This is a reference to the women realization that women are trapped by their role in society. This madness continues to the point where the narrator tears off the wallpaper as a means of setting the woman, and herself, free. Overall, this is a story of a woman's depression and the way society ignores and trivializes her depression. Eventually, the women comes to realize that the real source of her depression is the way she is repressed by society.

When she becomes "quite sure it is a woman" that is behind the wallpaper that woman represents the independent woman that the narrator wants to become. "John is away all day" and "there is nothing to hinder [her] writing" so the women "write[s] . . . in spite of them". This is the first small push towards becoming that woman in the wall paper. She feels a bit of freedom from the oppression during the day when John is gone just as "the woman gets out [from behind the wallpaper] in the daytime". For her to realize that she wants independence is hard enough let alone to go through all the struggles within herself about defying not only her husband but all of society. At first when the she sees the "woman stooping down and creeping about behind that pattern . . . [she didn't] like it a bit . . . [and she] wished John would take [her] away".

At the end, the woman overthrows her dominating superiors. "Now why should that man have fainted? But he did, and right across my path by the wall, so that I had to creep over him every time!" The man who fainted was John. Using "fainted", a word strongly associated with weak women, shows that John has been overthrown and has become a weak feminine figure. By using "that man" instead of John shows that the woman is no longer familiar with John as she finally becomes the woman in the wallpaper. She also says "I had to creep over him every time!" This is showing even with John unconscious he still gets in her way. It is easily shown that she is annoyed by this as the point is highlighted with an exclamation mark. She has finally become free; but John, the symbol for male dominance and society, still gets in her way. She will never fully be free from them.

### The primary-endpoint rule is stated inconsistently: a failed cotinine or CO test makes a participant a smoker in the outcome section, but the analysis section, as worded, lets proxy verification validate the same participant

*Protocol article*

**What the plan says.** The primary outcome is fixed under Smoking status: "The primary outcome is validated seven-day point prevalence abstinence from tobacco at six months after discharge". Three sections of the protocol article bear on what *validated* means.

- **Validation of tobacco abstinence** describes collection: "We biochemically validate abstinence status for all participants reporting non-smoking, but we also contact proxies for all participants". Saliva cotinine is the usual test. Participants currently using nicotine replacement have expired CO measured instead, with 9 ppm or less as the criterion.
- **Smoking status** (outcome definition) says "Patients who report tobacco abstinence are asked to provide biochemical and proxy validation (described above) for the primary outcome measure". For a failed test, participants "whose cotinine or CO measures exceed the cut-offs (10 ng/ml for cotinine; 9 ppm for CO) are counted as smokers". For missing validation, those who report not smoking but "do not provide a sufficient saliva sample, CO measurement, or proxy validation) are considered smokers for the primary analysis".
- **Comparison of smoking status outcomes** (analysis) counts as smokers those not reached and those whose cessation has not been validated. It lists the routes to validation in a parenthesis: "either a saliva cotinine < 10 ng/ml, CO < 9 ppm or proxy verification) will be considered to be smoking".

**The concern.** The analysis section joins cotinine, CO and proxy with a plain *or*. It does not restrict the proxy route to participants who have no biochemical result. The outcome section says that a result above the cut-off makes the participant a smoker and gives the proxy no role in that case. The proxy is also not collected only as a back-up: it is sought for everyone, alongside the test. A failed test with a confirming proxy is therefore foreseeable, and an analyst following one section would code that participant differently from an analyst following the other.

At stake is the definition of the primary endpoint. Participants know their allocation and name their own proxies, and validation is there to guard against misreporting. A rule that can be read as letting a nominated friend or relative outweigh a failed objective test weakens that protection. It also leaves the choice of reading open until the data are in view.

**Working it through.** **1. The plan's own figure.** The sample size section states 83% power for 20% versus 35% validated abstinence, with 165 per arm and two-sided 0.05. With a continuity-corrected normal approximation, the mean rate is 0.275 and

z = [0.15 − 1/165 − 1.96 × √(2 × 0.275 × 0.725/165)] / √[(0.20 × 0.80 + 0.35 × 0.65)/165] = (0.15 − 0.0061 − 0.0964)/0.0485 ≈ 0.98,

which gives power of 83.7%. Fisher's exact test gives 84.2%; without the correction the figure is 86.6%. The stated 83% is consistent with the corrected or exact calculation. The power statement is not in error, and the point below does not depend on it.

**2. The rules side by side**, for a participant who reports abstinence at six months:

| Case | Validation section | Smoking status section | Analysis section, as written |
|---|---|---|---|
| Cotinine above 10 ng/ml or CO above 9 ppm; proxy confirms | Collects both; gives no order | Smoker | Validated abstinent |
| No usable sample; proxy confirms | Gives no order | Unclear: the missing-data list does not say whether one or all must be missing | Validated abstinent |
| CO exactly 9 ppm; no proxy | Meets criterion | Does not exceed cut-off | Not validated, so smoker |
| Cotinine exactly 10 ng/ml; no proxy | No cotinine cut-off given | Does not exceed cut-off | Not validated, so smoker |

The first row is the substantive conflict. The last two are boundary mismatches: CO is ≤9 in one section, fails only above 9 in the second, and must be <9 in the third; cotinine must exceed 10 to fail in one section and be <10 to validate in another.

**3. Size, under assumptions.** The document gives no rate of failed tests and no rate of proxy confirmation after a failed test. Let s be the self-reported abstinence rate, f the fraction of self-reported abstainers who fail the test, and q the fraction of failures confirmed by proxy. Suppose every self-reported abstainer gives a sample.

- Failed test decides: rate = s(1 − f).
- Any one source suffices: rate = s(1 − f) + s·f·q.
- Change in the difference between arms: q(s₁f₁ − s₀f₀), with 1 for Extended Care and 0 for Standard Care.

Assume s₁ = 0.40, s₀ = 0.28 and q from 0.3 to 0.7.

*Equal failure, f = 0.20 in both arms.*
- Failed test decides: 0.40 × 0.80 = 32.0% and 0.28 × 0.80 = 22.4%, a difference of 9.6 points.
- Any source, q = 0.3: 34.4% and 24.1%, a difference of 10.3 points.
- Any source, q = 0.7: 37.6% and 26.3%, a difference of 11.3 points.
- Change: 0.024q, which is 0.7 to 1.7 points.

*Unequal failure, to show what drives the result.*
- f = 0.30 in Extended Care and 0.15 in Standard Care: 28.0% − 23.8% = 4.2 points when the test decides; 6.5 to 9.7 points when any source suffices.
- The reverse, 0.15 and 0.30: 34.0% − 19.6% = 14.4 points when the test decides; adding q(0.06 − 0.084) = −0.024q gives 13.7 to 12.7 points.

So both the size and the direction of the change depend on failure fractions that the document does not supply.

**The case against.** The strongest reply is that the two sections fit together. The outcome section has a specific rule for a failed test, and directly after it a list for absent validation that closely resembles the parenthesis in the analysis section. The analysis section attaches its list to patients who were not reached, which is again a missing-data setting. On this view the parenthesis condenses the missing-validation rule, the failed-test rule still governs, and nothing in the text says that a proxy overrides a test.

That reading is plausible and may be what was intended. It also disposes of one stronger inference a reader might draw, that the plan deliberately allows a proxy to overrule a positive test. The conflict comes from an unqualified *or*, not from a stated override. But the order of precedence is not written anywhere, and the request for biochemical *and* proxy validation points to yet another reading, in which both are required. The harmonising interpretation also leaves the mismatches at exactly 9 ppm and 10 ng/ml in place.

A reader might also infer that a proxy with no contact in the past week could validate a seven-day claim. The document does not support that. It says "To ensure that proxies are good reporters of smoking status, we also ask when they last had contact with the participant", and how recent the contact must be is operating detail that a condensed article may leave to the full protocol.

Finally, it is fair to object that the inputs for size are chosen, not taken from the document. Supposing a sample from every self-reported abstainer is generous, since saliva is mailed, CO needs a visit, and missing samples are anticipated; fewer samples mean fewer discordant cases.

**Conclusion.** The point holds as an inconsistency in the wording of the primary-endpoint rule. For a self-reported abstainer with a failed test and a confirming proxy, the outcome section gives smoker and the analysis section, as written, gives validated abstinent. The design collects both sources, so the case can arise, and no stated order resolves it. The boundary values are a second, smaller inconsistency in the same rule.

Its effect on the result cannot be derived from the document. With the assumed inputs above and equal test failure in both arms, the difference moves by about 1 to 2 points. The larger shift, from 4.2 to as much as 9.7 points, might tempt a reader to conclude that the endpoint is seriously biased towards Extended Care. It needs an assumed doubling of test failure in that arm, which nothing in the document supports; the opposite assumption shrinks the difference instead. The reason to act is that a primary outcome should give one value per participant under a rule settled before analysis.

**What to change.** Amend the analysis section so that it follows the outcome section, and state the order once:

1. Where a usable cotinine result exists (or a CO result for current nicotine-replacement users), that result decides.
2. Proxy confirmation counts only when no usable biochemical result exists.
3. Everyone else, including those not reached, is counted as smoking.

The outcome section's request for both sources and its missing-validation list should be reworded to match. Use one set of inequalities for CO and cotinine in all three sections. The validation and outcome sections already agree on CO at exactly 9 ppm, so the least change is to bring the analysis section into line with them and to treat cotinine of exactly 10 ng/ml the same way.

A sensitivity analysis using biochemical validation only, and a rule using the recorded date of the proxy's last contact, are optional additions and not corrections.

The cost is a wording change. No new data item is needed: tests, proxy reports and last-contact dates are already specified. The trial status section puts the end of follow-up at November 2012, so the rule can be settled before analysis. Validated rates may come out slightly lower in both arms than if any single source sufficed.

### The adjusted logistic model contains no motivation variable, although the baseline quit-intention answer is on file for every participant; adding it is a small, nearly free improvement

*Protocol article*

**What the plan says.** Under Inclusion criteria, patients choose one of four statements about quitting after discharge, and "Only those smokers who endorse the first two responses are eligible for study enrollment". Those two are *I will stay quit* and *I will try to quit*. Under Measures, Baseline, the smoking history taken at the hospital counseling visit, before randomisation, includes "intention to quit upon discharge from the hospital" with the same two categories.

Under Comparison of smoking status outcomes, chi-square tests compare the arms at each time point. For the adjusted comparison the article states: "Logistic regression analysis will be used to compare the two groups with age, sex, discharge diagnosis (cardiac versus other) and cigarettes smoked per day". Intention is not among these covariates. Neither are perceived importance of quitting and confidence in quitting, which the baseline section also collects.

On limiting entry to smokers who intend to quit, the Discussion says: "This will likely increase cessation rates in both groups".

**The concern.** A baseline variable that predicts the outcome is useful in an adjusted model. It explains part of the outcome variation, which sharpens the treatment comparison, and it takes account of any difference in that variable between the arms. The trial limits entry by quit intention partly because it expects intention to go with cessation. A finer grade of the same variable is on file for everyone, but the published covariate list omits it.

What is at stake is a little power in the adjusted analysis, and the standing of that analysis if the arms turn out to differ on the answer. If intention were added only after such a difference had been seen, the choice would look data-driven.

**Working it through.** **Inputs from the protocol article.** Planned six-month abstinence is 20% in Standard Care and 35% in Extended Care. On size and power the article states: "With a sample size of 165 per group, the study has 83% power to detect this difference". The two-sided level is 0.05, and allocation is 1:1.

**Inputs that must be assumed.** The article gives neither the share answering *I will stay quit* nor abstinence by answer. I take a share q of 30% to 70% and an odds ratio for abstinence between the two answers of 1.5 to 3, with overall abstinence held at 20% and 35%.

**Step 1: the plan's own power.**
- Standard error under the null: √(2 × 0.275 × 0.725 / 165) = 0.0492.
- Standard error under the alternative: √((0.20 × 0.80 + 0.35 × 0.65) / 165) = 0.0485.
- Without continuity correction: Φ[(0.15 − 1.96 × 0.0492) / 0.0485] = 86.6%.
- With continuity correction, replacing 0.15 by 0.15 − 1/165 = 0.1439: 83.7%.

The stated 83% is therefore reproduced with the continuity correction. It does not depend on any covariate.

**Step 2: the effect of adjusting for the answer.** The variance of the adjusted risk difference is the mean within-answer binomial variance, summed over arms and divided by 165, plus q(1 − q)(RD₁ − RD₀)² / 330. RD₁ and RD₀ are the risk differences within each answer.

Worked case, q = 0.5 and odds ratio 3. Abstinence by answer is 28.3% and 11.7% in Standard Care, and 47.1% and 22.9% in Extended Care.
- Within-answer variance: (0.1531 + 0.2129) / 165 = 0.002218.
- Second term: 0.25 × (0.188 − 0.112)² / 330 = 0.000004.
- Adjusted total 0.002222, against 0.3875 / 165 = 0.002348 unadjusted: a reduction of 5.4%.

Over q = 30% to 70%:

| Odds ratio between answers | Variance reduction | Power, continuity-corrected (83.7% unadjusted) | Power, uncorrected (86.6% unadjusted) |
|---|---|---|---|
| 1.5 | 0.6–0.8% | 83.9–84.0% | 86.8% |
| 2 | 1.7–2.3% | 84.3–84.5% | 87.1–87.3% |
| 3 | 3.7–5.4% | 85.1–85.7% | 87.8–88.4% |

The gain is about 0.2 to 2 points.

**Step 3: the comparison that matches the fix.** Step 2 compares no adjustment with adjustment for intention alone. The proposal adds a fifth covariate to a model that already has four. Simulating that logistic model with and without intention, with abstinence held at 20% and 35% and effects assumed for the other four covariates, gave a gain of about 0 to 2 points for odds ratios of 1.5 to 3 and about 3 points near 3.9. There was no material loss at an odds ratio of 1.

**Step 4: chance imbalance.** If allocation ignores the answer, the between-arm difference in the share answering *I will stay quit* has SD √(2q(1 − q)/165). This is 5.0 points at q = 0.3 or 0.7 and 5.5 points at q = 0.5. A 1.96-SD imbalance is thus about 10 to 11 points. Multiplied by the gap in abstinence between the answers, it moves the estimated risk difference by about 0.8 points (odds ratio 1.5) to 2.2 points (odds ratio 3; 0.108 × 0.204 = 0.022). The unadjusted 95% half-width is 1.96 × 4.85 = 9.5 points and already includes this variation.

Questions

Was John a controlling character in the story?
Did the yellow wall paper make her go crazy?

Posted by AprilSantavy at November 3, 2004 08:18 AM
Comments

April,

I would say that John was really a controlling character in the story. That's just how it was back in the 1800's. It was expected of men to act like that. Besides, I just like he was being more overprotective than controlling. He just wants her to feel better soon. Also, the yellow wallpaper was an addition to make the woman go crazy. She couldn't even write or to do anything, so naturally, if she was to stare at a ugly yellow wallpaper all day, it would make anyone crazy.

-Nabila

Posted by: NabilaUddin at November 3, 2004 05:43 PM

I am studying this short story in my english class at Memorial University in Newfoundland. I was wondering if you have any insight as to the use of first person point of view and the effectiveness of using it in this story. If you could e-mail me some thoughts that would be greatly appreciated. Thanks! :)

Posted by: Raychel at January 23, 2005 01:03 PM